1. Registering for the Forum

    We require a human profile pic upon registration on this forum.

    After registration is submitted, you will receive a confirmation email, which should contain a link to confirm your intent to register for the forum. At this point, you will not yet be registered on the forum.

    Our Support staff will manually approve your account within 24 hours, and you will get a notification. This is to prevent the many spam account signups which we receive on a daily basis.

    If you have any problems completing this registration, please email support@jackkruse.com and we will assist you.

Mitochondria are not captive bacteria!?

Discussion in 'Mitochondrial Rx' started by KalosKaiAgathos, Mar 26, 2018.

  1. KalosKaiAgathos

    KalosKaiAgathos New Member

    I also think that modern philosophy is "sick" in a sense, with its mind-body problem, and its problematic in acceptance that there is an outside world.

    Contrary to to people who find the existence of an outside world self-evident, such as Jack Kruse (or Aristotle!), I do think that a proof is needed.

    Ayn Rand is actually pretty close to Jack Kruse, because she - just like Jack Kruse - tends towards realism. Ayn Rand also claims to give a proof of this realism:

    You can replace the word "existence" in the paragraph above with the word "nature", to translate the quote into "Kruserism" ( :p ) without a loss of meaning. According to Rand, the denial of existence (or, in Kruserism terms: nature), has horrendous consequences.

    What's interesting, is that both Kruse, Rand, and Kant, allocate a grossly similar role to reason: integration of individual concepts.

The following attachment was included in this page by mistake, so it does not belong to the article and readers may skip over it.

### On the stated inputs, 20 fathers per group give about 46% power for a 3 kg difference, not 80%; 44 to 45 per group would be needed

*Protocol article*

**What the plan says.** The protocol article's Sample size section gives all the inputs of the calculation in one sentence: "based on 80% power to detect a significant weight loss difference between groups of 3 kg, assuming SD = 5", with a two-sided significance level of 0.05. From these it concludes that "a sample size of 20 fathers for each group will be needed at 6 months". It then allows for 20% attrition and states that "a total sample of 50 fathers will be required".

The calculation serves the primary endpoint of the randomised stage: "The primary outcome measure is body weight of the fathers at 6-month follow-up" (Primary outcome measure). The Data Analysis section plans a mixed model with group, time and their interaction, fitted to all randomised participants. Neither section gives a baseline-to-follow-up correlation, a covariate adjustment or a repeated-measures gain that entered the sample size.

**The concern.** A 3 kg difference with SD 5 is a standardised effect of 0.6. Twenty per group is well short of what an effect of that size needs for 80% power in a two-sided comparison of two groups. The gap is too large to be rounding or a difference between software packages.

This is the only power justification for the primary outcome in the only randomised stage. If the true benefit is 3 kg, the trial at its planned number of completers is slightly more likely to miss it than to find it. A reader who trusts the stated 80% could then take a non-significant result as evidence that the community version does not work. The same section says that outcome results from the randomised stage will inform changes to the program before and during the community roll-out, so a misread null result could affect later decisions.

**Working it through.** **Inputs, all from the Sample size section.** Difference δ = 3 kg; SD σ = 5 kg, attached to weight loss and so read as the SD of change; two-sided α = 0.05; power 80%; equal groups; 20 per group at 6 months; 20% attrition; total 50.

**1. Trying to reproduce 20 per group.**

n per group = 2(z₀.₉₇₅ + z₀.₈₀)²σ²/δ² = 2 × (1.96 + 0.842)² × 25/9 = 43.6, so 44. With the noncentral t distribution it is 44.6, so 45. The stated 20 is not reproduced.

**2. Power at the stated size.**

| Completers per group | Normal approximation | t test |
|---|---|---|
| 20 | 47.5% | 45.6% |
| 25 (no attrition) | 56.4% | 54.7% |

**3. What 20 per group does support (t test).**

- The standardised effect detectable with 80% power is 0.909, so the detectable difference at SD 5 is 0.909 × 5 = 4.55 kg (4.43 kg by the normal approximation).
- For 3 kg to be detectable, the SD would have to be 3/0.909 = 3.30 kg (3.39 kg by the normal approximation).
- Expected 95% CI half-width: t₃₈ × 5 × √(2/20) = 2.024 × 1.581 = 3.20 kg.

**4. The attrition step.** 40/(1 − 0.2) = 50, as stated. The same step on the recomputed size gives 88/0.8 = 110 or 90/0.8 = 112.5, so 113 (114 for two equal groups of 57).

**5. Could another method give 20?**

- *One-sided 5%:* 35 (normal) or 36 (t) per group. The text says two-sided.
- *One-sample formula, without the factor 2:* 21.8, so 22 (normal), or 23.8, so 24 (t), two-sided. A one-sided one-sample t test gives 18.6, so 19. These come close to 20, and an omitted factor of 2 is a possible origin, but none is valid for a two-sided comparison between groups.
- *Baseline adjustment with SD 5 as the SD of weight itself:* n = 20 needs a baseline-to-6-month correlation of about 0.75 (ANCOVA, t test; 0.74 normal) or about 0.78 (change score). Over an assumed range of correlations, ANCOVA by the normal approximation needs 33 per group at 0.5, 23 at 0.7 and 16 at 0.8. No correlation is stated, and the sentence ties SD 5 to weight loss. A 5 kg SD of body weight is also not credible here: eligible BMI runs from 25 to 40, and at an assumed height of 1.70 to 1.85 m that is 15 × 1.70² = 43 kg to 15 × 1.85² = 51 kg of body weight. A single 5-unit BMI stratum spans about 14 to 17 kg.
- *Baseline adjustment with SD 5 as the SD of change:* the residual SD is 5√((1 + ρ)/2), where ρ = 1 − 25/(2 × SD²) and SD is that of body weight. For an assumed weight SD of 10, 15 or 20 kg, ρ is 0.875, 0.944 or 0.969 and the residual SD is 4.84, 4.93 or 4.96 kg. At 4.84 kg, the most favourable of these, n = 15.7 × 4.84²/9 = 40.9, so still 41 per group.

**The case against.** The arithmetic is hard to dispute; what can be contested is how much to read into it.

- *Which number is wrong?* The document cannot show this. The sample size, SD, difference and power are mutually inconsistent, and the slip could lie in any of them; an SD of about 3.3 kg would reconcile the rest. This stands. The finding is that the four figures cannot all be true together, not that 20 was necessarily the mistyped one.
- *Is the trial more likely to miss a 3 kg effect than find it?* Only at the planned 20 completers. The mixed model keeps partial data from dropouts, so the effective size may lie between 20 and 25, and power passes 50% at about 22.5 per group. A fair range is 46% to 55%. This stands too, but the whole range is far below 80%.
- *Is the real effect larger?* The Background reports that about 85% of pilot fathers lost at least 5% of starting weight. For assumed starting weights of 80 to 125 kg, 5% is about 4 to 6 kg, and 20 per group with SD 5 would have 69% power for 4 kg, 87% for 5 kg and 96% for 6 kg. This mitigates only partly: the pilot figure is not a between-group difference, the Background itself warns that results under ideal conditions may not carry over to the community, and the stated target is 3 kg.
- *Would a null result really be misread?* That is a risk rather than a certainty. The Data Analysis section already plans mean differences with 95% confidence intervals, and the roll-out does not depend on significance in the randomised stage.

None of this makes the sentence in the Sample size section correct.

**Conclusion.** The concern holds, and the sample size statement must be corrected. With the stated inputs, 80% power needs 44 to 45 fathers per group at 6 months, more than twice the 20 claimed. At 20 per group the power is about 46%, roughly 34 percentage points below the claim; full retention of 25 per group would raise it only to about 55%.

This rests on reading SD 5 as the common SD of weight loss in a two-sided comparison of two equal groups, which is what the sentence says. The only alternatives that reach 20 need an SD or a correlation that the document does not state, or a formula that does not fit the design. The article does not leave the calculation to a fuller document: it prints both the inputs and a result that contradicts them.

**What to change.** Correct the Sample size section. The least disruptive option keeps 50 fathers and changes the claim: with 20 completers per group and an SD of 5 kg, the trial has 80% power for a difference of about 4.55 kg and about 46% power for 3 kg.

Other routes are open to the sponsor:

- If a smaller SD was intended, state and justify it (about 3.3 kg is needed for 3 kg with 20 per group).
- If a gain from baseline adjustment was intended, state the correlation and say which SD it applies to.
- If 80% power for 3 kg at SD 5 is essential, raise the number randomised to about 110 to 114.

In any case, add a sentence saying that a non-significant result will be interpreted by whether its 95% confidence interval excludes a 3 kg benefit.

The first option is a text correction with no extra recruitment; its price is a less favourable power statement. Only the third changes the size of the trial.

In a sense, that leaves postmodern philosophy with two problems for me: 1) denial of nature; 2) denial of reason.

    Disclaimer: this argument is very loosely posited, without having gone through the rigorous reflection that is necessary for making a proper philosophical argument, and does not reflect the actual deeper analytical position of the author (Kalos).
  2. KalosKaiAgathos

    KalosKaiAgathos New Member

    Of course I used the PubMed studies. I gave several reasons why I use them. I have several additional reasons, which Jack knows of, which have not been explicated in this thread.

    The p-value argument supports my argument about context being important. I think it's important to teach people about the context of PubMed studies, just like teaching them about blue light is important.

    20 years ago, 1:1.000.000 people might have known about the dangers of blue light. Today, that's 1:100.

    Today, 1:10.000 people might be able to understand the proper context of PubMed studies. In 20 years, that might be 1:100.
    NeilBB likes this.
  3. Mystic Rose60

    Mystic Rose60 Let the sun shine on you :))

    What are beliefs anyhow?

  4. taiyang

    taiyang New Member

    JK said: "Going back to read old science.......when scientist really had skin in the game is the key." why did scientists have more skin in the game before whereas now they don't?
    Taleb: "The Hammurabi’s Law, if you cause harm to others, you ought to be penalized and compensate your victims. That is the idea. In others words I shall not hide risk. There is the story of the architect who built a house and of course can cut corners with something weak in the foundation and you immediately make your money. One day the house collapses. Well in the Hammurabi’s Law finds the architect punished..."

    In the past how was it ascertained that a scientist was causing harm to others? in the current 'publish or perish' environment, quantity of scientific work is rewarded over quality. it seems funding agencies which are neutral (that is-leaving aside industry funding of science) do not have the ability to judge the quality of scientific work, so bad science is never punished. how to punish bad science? the results of bad science are not as clear as a building collapsing because the architect/builder cut corners. The Center for Science in the Public Interest founded by Ralph Nader was started to try to counteract bad science. Why hasn't it been successful? What will it take to have a system that rewards good science and punishes bad science?
    Last edited: Apr 6, 2018
    Alex97232 and NeilBB like this.
  5. Jack Kruse

    Jack Kruse Administrator

    The findings of scientist are found in modern disease epidemics. So they have ZERO skin in the game.
    Alex97232 likes this.
  6. NeilBB

    NeilBB New Member

    Rand's quoted statement above is an extension/correction of Aristotlianism and of the pre-Socratic Parmenides,